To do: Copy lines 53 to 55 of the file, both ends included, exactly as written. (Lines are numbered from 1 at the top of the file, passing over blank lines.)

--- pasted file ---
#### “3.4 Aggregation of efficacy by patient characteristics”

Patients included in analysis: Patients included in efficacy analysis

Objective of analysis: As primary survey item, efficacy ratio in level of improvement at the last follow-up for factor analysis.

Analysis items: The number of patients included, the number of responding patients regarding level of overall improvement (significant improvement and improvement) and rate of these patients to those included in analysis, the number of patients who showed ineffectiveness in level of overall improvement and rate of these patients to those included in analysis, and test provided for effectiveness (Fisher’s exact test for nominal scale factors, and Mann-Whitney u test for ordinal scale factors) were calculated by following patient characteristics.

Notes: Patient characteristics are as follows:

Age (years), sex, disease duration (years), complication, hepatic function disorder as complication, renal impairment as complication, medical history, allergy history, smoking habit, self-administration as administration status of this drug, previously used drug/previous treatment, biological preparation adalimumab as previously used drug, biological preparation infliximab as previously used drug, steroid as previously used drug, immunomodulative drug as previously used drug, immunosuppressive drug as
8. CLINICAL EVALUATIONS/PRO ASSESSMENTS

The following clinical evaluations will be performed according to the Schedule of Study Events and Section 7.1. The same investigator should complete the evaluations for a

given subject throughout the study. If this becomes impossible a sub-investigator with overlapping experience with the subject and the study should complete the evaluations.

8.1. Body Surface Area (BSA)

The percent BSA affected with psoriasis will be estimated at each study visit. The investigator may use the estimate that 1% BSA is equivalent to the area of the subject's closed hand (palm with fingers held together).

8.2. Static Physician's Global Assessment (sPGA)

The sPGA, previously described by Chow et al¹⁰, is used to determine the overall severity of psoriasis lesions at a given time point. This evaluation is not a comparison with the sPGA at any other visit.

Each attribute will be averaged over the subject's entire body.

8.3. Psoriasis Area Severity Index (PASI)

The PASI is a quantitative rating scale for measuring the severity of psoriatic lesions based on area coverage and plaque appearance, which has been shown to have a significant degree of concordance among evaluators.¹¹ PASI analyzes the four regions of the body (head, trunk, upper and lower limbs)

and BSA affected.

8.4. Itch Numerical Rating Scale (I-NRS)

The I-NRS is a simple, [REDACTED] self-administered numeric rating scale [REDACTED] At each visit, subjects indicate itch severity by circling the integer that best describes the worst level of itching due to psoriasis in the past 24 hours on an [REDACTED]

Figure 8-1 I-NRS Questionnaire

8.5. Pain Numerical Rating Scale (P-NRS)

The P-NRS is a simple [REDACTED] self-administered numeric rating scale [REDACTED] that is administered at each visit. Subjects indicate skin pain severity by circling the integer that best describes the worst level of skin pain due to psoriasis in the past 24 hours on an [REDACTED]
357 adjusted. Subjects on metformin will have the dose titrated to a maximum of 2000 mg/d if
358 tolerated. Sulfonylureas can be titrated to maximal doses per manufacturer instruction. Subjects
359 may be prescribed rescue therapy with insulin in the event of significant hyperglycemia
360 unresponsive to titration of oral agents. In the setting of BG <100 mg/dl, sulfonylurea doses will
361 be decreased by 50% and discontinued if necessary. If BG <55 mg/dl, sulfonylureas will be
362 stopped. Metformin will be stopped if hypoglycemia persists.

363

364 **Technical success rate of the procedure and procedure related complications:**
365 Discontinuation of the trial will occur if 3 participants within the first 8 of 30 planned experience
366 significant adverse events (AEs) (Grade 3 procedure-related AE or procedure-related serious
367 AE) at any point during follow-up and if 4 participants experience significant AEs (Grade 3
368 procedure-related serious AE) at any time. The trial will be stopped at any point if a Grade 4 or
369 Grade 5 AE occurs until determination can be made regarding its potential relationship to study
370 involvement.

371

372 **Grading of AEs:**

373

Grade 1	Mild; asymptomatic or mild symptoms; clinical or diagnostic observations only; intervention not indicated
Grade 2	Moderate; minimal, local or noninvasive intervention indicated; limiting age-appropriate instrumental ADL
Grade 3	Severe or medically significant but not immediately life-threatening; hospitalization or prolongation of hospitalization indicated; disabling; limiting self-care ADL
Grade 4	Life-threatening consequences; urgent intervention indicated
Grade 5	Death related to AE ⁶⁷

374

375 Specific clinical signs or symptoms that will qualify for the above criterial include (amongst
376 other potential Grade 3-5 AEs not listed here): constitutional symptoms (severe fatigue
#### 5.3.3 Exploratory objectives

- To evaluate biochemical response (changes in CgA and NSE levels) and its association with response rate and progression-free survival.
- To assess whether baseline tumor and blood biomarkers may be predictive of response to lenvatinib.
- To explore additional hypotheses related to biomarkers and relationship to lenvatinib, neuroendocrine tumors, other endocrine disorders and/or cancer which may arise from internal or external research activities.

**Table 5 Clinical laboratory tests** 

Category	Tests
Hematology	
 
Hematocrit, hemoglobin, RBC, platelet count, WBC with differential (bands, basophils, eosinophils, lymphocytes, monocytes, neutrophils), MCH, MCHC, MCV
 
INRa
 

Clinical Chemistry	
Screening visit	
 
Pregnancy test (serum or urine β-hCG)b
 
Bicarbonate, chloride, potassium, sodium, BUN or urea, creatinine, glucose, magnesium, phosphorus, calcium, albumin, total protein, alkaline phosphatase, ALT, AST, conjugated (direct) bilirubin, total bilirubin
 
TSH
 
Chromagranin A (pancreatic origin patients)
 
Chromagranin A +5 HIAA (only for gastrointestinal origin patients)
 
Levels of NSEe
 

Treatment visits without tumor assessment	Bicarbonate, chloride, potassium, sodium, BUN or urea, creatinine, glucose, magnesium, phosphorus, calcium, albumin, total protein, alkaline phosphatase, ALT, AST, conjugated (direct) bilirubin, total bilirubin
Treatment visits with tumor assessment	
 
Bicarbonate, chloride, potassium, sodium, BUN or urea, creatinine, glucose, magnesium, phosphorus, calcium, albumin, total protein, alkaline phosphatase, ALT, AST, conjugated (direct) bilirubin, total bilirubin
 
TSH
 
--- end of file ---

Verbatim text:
Category	Tests
Hematology	
 
Hematocrit, hemoglobin, RBC, platelet count, WBC with differential (bands, basophils, eosinophils, lymphocytes, monocytes, neutrophils), MCH, MCHC, MCV
 